All the farmers who swore by President Trump’s plan for the country and reforming the agricultural industry are eating their hats right now.

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Ever the flip-flopper, President Trump himself, has changed his stance on trade wars, once again.

While skeptics of Trump and members of the resistance have long disregarded many of the baseless claims made by President Trump, much of his base is also just becoming aware of just how detrimental his policies will be for them.

In response to a question about how China’s new tariffs will affect the economy, the president was rather nonchalant.

“I’m not saying there won’t be a little pain, but the market’s gone up 40 percent, 42 percent, so we might lose a little bit of it, but we’re going to have a much stronger country when we’re finished.”

Although Trump is okay with causing this pain, even his allies in Washington are uneasy about these new trade decisions. In fact, Senate Majority Leader Mitch McConnell said he was “nervous about what appears to be a growing trend in the administration to levy tariffs.” Meanwhile, Republican Kansas Senator Pat Roberts called the tariffs “a fine mess that they have gotten us into.”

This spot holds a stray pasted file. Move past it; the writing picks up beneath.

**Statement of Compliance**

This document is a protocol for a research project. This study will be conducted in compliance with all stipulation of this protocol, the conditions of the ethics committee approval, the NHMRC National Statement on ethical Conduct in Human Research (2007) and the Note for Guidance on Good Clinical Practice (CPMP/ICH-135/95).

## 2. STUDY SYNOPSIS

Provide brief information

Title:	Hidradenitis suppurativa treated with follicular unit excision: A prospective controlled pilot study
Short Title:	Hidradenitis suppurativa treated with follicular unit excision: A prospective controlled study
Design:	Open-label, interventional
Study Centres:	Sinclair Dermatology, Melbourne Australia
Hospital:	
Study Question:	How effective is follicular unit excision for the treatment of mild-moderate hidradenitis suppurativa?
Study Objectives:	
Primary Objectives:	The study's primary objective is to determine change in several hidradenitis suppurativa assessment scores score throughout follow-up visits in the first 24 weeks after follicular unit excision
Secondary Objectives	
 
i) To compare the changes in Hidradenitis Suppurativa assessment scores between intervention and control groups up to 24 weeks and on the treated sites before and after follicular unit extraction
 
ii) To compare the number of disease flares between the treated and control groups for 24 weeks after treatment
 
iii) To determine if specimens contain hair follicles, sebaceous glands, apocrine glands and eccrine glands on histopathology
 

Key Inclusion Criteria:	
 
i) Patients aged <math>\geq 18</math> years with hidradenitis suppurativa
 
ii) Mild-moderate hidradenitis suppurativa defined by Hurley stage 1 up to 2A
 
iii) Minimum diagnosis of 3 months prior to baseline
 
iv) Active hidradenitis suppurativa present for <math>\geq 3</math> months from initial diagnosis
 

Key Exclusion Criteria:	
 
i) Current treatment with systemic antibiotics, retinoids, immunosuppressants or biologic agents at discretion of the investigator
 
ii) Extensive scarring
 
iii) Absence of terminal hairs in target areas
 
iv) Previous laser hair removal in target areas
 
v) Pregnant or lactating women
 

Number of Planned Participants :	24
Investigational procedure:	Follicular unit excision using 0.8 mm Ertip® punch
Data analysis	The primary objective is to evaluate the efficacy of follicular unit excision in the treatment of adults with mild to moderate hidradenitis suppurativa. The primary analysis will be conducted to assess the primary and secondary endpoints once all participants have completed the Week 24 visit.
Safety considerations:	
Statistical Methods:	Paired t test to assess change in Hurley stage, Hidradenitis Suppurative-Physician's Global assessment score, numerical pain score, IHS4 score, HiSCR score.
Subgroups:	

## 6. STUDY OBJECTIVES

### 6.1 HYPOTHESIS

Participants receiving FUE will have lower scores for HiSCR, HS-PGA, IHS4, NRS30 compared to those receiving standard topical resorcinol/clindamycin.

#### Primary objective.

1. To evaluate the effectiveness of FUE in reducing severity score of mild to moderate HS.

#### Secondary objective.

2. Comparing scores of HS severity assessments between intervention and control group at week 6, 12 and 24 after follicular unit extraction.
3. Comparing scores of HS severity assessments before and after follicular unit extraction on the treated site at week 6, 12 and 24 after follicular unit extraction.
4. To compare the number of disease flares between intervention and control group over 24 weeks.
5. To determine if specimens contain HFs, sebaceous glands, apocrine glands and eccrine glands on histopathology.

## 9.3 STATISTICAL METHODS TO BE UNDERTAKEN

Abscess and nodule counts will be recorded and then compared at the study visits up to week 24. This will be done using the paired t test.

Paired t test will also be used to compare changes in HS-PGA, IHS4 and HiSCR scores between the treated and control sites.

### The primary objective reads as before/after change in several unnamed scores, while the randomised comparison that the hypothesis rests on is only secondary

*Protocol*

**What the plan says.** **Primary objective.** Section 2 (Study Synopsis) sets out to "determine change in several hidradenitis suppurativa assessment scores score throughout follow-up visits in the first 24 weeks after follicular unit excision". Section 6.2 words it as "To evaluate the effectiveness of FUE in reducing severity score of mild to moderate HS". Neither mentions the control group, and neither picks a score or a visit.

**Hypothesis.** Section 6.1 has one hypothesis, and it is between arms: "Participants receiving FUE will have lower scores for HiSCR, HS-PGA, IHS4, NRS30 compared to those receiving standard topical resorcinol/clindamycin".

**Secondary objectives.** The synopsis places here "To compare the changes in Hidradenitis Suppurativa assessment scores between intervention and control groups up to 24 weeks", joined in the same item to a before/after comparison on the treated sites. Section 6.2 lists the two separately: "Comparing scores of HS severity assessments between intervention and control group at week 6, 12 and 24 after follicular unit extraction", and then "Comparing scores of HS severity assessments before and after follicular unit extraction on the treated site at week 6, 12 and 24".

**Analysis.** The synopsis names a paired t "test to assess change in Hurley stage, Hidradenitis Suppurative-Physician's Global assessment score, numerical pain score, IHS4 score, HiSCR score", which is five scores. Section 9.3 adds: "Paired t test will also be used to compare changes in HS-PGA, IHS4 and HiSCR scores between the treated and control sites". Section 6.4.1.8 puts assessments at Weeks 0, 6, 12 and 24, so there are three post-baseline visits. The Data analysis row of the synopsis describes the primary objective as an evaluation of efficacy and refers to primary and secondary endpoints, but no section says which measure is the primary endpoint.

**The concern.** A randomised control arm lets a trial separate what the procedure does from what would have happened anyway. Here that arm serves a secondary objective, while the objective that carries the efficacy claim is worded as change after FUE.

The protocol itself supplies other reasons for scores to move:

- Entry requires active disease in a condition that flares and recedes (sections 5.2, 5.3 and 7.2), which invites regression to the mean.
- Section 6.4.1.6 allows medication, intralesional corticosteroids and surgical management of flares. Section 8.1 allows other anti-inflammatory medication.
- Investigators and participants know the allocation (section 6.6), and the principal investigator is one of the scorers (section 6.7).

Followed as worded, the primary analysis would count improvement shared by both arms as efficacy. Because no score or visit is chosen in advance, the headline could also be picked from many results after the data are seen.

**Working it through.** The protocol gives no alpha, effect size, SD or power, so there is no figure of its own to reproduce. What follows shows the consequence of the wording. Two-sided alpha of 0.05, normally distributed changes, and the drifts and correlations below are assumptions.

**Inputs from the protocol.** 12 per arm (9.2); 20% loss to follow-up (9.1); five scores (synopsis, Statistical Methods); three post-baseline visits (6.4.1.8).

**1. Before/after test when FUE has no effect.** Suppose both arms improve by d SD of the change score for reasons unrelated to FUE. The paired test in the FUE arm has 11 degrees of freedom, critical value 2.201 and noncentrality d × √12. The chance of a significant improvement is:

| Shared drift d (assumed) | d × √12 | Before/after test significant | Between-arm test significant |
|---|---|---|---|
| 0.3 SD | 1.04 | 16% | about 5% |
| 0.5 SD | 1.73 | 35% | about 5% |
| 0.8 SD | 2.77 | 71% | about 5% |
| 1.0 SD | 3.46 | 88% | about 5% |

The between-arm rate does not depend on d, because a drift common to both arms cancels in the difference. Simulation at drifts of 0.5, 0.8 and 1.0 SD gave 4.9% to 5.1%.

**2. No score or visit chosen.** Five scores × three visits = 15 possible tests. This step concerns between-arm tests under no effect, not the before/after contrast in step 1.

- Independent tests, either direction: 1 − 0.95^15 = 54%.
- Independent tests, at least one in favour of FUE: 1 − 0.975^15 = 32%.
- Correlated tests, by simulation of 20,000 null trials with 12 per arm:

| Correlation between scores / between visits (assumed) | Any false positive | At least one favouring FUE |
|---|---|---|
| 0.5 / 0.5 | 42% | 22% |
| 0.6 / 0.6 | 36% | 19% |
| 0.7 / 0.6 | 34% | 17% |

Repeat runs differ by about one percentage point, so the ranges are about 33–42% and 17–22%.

American farmers are now shaking in their boots as they react to the news of the trade wars. Washington Post reported on Monday that much of Trump’s agricultural and blue-collar base is “torn between siding with Trump and acknowledging the economic peril to many of their constituents. ”

Beyond the economic consequences, his base also fears the continued manipulation. “Many of the farmers who helped propel Donald Trump to the presidency fear becoming pawns in his escalating trade war with China, which threatens markets for soybeans, corn and other lifeblood crops in the Upper Midwest.”

Due to the ongoing trade war, billions of dollars of pork exports are at risk. Likewise, thousands of jobs attached to that industry are in jeopardy as well.

“It’s going to hurt American farmers, no doubt about it,” said Jarous Valenec, a 43-year old dairy farmer in reference to the trade war. “We were already looking at depressed prices for corn and soybeans before this. There’s no sector that’s showing good numbers.”

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